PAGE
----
Normally, the 24kg line has a heavy trace at the business end, leading down to the hook. The thicker piece of nylon or metal line protects against the sharp teeth of the fish they were targeting, before connecting to the line on the fishing reel.
But that day, the tuna were avoiding the live fish being used as bait. They would disappear after circling the bait, catching a glimpse of the thicker line or the hook slipped through the skin of the struggling fish.
"We had to get really cunning with our line," she says, which is why they took off the trace. Doing so left a thinner, less suspicious line threading through the water.
But it was also a weaker line at 24kg, which would make it more vulnerable.
"And we had to keep going down in hook sizes. The water is just so clear and blue at that time of year. The tuna would swim up to the live bait, see the hook and swim around it."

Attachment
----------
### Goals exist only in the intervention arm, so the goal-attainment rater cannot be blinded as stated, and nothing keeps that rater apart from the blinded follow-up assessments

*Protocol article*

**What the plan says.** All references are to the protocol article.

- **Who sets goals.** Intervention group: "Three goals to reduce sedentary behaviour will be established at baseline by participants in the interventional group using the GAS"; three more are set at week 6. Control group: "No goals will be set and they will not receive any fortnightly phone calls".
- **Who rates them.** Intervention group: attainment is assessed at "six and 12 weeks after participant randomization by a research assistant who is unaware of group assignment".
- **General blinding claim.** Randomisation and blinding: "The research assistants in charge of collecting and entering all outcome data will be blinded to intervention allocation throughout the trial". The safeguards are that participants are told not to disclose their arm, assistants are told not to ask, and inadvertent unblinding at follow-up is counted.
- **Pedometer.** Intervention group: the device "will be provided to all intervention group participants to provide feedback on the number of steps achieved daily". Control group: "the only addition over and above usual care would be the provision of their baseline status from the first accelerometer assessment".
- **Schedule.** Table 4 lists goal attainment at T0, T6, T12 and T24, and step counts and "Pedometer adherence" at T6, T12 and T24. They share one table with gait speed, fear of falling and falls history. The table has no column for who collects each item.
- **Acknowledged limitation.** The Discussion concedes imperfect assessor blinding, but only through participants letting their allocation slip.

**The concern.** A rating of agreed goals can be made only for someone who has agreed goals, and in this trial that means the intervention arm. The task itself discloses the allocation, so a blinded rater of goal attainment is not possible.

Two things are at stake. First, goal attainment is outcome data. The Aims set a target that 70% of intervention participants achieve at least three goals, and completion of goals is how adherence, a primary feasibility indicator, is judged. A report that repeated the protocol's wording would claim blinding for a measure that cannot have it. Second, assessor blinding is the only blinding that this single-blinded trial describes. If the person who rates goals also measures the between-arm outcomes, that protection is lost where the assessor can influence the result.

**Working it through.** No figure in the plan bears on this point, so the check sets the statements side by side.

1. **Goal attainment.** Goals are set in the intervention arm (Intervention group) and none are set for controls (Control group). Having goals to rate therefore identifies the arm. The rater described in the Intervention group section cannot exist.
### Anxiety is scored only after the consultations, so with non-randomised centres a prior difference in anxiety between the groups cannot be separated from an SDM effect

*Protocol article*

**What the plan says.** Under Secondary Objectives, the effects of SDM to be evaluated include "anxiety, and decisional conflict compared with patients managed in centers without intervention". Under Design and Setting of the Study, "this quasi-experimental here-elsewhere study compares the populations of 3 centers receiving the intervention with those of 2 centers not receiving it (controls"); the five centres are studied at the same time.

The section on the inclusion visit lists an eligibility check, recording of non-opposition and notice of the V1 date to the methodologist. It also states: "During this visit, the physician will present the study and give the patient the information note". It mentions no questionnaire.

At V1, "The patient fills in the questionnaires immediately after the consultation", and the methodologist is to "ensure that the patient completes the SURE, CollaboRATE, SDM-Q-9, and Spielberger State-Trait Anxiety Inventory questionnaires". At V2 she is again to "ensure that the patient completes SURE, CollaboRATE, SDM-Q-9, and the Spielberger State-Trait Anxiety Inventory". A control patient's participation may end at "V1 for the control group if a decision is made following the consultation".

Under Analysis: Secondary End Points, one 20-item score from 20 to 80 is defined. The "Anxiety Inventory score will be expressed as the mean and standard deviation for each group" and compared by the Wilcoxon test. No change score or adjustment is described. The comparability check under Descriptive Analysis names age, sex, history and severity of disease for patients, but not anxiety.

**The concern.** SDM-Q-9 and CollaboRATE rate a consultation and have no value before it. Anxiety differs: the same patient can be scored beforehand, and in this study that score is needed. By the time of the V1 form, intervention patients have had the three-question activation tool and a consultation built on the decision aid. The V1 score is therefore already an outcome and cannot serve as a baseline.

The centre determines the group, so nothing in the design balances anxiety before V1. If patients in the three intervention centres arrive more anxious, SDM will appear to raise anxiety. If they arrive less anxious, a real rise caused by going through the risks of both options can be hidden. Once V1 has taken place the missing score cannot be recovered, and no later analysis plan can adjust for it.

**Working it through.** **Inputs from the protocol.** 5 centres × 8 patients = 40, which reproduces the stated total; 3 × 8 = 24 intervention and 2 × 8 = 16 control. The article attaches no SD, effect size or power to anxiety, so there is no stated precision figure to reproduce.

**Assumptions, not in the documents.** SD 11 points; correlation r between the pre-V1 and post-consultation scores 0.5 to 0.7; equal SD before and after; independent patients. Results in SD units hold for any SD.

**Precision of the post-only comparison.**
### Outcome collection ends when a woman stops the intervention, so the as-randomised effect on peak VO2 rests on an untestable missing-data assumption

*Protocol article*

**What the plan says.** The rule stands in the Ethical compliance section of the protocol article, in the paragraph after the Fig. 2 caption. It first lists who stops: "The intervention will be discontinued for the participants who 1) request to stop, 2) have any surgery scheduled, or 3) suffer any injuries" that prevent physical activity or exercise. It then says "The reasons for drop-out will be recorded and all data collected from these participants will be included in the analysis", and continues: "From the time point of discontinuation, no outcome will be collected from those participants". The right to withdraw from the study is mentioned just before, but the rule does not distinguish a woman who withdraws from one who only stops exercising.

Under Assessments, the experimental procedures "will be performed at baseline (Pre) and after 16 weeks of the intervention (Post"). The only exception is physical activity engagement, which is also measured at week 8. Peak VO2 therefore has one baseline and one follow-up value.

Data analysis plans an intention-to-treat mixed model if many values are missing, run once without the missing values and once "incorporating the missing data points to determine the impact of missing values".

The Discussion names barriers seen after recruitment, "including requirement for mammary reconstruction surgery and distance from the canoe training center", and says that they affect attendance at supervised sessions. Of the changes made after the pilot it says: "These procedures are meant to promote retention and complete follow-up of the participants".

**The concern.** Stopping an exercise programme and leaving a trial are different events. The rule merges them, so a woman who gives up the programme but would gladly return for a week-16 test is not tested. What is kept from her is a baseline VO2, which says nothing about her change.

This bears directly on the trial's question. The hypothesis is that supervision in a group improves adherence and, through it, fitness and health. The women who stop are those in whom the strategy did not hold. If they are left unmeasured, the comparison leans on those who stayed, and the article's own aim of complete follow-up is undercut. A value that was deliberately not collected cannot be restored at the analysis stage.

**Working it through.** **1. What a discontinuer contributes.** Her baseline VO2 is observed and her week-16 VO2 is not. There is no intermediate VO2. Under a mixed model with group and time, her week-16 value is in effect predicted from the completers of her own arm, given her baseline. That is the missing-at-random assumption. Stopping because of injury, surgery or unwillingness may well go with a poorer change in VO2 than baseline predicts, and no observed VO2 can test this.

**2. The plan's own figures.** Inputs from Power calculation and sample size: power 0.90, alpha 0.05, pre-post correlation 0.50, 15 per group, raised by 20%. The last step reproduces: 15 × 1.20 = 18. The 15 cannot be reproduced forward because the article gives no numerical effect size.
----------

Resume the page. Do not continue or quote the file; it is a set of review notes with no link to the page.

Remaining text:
By the time the shark hit, they were down to a 5/0 size barb - the sort of hook a modest snapper angler would use.
"Something took off with it. It went like a bulldozer ... or a freight train more like it."
Anglers fighting big fish - game fish - use techniques to help bear the huge weight of their prey. There are those who use game fishing chairs, which are bolted to the deck of the boat. They support the angler, and rock back to help with the long process of winding back in the hundreds of metres of line which are stripped from the reel.
Others fight standing up, using gimbal belts which strap around the waist. They have a pocket in which the rod sits, grounding it in the angler who uses it to support the weight for the rocking back motion used to pull the line, metre by metre, back on to the reel.
Michelle had neither of those. She's not a tall woman and the gimbal belt wouldn't sit right. "I sat on the engine block and I had a towel between my legs."
The rod bowed over and the line stretched taut as the weight came on. The puzzle of the fish at the end was a mystery which took hours to solve. "It hadn't bitten through the trace so how could it be a shark?"